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Army Future May Boast New M1, Strykers


"I expect to be underwhelmed." That is the response one Capitol Hill aide who follows Son of FCS expects to have when the Army unveils its plans for combat vehicle modernization in the next week or so.

Although the Army may have crafted a brilliant and innovative approach to filling its modernization stocking with new vehicles and technologies, this aide and others watching the Manned Ground Vehicle effort see little sign of it.

Instead, it looks as if the Army may well end up doing an upgrade to the magnificent beast known as the Abrams tank. The new name floating around is the M1E1, which certainly sounds much more sonorous than the M1A2 SEP or similar.

The Bradley and M113 seem unlikely candidates for any upgrades, this congressional aide said. But Strykers certainly make sense as the service's most modern combat vehicle and the only one that boasts anything like an effective and integrated network capability, the aide said. And an Army source says the service hopes to build an additional three to five Stryker brigades -- about $2 billion each -- over the next five to seven years as a bridge between the current force and one equipped with the early Manned Ground Vehicle units.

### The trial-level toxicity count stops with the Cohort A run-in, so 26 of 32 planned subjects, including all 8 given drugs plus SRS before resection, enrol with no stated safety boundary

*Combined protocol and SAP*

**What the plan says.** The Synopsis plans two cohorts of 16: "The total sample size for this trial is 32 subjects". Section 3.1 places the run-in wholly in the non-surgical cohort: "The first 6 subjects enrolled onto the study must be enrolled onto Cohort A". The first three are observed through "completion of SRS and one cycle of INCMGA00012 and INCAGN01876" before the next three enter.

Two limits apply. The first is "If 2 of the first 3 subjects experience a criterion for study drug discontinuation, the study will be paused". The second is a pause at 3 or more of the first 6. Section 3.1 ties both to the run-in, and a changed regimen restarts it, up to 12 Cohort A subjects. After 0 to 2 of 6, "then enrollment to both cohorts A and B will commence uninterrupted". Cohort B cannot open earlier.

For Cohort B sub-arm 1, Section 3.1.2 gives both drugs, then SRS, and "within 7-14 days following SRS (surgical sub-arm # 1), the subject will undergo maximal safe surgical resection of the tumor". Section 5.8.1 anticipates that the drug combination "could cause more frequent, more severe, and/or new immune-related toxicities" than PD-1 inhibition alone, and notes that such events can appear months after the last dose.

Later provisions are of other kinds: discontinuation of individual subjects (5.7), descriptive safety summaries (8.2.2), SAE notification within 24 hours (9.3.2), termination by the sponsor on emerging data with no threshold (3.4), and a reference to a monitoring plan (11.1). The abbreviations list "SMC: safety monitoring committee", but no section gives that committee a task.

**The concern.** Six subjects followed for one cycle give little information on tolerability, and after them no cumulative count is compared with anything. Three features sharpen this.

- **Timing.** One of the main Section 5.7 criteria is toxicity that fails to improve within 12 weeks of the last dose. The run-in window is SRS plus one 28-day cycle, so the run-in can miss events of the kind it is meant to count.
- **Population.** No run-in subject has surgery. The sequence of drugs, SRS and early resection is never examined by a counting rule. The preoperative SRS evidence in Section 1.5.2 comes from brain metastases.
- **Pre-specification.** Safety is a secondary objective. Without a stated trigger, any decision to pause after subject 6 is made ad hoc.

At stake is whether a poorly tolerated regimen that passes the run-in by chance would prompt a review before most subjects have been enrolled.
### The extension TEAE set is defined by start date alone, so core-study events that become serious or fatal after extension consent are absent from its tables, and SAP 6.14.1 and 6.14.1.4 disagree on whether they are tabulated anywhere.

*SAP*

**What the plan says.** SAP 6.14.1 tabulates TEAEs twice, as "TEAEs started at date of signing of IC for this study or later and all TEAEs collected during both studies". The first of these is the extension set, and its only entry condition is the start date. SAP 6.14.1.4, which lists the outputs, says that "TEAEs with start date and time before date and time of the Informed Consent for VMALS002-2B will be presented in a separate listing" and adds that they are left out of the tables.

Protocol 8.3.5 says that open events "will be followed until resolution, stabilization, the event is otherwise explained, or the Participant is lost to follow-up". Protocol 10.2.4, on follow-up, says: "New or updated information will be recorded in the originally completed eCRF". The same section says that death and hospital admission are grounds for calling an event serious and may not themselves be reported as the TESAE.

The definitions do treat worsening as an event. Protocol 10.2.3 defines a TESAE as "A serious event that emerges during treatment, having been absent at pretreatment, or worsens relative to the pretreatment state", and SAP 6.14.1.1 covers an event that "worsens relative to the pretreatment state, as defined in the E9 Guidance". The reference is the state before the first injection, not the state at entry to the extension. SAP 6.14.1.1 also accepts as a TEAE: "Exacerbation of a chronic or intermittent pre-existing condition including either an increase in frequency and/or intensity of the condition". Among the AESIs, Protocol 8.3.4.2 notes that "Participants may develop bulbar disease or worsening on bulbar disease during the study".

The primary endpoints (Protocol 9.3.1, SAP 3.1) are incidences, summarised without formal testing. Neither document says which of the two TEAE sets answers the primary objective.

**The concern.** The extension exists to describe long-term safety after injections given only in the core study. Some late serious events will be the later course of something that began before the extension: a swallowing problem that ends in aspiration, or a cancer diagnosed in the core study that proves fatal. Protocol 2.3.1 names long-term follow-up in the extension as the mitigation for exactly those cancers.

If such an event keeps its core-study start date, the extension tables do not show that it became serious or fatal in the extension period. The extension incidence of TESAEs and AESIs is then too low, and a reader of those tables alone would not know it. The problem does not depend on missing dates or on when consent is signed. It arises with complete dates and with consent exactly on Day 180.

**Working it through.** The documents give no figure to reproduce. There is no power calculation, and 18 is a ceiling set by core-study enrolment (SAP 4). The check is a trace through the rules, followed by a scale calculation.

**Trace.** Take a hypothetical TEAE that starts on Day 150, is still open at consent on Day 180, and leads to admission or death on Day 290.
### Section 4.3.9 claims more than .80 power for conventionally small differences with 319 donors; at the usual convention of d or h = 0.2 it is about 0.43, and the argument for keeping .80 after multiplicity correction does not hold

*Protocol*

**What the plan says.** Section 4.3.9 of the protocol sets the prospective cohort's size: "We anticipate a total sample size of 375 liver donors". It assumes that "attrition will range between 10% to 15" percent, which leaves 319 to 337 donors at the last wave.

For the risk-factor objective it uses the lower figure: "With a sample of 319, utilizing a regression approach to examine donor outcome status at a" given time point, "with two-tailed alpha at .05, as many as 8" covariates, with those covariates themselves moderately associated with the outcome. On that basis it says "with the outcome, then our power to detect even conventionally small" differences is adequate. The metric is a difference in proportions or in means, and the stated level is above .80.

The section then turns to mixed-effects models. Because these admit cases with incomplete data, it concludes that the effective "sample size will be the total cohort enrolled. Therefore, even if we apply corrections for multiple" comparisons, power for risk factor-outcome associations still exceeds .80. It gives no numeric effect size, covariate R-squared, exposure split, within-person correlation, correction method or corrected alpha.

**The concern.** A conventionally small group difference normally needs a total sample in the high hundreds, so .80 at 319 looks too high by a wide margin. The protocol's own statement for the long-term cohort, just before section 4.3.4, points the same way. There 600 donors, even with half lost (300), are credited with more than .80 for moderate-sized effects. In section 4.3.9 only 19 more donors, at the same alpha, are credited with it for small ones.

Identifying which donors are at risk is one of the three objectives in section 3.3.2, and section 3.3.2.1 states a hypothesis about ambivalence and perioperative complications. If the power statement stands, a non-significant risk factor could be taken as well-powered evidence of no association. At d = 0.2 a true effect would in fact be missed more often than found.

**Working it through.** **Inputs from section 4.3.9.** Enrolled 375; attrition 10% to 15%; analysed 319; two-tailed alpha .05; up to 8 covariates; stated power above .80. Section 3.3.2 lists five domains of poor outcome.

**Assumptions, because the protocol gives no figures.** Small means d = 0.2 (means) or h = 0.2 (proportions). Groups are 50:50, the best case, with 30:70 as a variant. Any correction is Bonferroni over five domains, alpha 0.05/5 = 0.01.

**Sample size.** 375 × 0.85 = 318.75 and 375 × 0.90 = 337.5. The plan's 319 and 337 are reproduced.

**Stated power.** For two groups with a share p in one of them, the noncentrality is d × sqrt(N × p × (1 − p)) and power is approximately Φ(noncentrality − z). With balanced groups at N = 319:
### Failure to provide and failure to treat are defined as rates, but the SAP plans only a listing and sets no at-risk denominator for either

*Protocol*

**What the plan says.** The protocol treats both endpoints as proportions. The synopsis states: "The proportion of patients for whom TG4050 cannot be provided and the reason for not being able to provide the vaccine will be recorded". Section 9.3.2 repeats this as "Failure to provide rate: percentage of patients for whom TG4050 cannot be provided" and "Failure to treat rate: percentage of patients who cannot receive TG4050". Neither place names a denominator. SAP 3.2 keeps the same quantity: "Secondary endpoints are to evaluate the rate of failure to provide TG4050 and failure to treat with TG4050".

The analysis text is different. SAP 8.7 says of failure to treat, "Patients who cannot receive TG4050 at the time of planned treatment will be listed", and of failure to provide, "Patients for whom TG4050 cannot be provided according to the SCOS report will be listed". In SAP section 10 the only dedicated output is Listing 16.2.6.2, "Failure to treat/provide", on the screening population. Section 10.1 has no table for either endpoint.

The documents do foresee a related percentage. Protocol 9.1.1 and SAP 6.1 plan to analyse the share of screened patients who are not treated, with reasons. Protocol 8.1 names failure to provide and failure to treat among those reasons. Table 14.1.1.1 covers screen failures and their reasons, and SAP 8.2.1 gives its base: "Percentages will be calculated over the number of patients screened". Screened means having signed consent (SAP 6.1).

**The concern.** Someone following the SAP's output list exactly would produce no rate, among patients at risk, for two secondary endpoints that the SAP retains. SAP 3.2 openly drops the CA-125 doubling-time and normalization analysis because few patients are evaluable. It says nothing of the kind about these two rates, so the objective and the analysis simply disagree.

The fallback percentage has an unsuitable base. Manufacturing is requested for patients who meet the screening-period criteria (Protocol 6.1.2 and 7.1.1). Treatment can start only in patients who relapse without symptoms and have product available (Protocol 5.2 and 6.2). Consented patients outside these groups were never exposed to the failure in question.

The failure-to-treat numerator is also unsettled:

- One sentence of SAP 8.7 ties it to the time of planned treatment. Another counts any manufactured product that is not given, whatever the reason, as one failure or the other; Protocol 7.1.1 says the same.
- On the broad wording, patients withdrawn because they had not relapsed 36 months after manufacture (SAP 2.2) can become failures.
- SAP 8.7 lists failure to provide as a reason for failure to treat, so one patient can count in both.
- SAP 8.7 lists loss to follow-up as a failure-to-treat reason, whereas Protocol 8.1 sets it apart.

Should the Army congressional liaison office need any more hints to pass to the TRADOC team and senior Army leaders working on the new Army modernization requirements, they might note that this aide was unimpressed when briefed on the Army's efforts. In particular, the idea of rolling technology out in two-year increments, and including costs for training and forces as part of that effort, drew a congressional retort along the lines of, "I told them we don't fund things that way. You have to fund a program and we do it year by year." Also, the aide hopes "they chuck the five to seven year timeline" for fielding a son of FCS.

That timeline just isn't supportable. The defense authorizers and appropriators are likely to give the Army only $50 million for 2010 for son of FCS. "I can't imagine they are going to go in there, and say, it's $50 million for 2010 and then next year it's going to be a billion. I just cant see them winning that argument," this aide said, noting that the Army can pretty much only develop requirements and do some concept of operations studies with $50 million. And it would almost be impossible for the Army to come up with substantially more money in the next year as the likely operational and force structure bills from Afghanistan and Iraq come due. Army modernization efforts often get eaten by force structure or operational bills, the aide noted.

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